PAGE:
Zebrium Blog

How Fluentd collects Kubernetes metadata

As part of my job, I recently had to modify Fluentd to be able to stream logs to our (Zebrium) Autonomous Log Monitoring platform. In order to do this, I needed to first understand how Fluentd collected Kubernetes metadata. I thought that what I learned might be useful/interesting to others and so decided to write this blog.

As part of my job, I recently had to modify Fluentd to be able to stream logs to our (Zebrium) Autonomous Log Monitoring platform. In order to do this, I needed to first understand how Fluentd collected Kubernetes metadata. I thought that what I learned might be useful/interesting to others and so decided to write this blog.

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Part 1 - Machine learning for logs

In our last blog we discussed the need for Autonomous Monitoring solutions covering the three pillars of observability (metrics, traces and logs). At Zebrium we have started with logs (but stay tuned for more). This is because logs generally represent the most comprehensive source of truth during incidents, and are widely used to search for the root cause.

In our last blog we discussed the need for Autonomous Monitoring solutions to help developers and operations users keep increasingly large and complex distributed applications up and running.

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Getting anomaly detection right by structuring logs automatically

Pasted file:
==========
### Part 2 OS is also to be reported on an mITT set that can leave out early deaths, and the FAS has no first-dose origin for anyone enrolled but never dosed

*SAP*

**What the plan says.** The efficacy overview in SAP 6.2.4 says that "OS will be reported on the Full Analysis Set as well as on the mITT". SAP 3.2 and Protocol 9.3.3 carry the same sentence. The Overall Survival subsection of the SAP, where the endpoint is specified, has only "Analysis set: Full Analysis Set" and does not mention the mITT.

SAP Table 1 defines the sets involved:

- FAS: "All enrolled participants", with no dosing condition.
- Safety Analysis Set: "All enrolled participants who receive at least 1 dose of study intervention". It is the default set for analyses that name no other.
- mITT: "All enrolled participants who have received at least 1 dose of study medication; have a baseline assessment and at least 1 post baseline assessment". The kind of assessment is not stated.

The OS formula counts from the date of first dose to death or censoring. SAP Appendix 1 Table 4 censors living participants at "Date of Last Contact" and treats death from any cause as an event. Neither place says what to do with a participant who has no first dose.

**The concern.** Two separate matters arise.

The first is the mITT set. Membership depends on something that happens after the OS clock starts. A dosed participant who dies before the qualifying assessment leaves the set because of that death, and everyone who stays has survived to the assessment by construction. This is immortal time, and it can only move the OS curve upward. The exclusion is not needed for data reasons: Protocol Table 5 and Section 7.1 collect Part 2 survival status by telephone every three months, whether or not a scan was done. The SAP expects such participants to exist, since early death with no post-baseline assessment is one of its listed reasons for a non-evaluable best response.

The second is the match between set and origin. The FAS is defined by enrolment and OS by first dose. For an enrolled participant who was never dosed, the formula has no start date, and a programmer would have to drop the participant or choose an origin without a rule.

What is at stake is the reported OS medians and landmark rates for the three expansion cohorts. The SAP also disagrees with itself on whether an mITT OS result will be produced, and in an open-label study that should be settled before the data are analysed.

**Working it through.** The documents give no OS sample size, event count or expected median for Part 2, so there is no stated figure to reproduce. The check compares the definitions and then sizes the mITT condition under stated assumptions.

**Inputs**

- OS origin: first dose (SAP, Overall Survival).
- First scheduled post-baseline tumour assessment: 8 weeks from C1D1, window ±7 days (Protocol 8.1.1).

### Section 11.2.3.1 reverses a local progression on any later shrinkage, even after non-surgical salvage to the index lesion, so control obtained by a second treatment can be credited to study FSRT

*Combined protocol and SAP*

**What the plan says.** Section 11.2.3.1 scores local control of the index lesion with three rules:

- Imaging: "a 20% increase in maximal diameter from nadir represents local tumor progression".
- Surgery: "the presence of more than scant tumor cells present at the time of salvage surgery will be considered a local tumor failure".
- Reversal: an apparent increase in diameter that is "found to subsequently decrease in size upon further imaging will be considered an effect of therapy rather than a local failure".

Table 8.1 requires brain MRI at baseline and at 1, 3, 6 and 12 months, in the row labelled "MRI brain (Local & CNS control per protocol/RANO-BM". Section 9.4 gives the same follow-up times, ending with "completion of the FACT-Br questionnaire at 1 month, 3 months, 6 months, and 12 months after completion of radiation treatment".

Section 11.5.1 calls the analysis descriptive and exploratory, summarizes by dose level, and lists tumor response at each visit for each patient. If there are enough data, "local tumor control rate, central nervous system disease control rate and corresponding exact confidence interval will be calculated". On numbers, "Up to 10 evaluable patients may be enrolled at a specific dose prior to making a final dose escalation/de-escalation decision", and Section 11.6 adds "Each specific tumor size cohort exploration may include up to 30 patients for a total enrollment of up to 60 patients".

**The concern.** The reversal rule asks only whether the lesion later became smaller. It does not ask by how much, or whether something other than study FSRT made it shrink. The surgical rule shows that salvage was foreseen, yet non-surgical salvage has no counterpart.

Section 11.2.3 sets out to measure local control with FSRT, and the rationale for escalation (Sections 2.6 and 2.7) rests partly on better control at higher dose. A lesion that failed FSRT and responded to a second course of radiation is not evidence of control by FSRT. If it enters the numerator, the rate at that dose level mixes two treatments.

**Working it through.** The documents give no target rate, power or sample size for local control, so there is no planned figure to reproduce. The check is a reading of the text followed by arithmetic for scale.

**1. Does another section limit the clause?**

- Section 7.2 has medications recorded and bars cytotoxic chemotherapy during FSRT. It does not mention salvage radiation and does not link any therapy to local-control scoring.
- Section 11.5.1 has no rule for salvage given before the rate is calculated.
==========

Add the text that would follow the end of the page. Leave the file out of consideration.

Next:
Observability means being able to infer the internal state of your system through knowledge of external outputs. For all but the simplest applications, it’s widely accepted that software observability requires a combination of metrics, traces and events (e.g. logs). As to the last one, a growing chorus of voices strongly advocates for structuring log events upfront.

 

Observability means being able to infer the internal state of your system through knowledge of external outputs. For all but the simplest applications, it’s widely accepted that software observability requires a combination of metrics, traces and events (e.g. logs). As to the last one, a growing chorus of voices strongly advocates for structuring log events upfront. Why? Well, to pick a few reasons - without structure you find yourself dealing with the pain of unwieldy text indexes, fragile and hard to maintain regexes, and reactive searches. You’re also impaired in your ability to understand patterns like multi-line events (e.g. stack traces), or to correlate events with metrics (e.g. by transaction ID).

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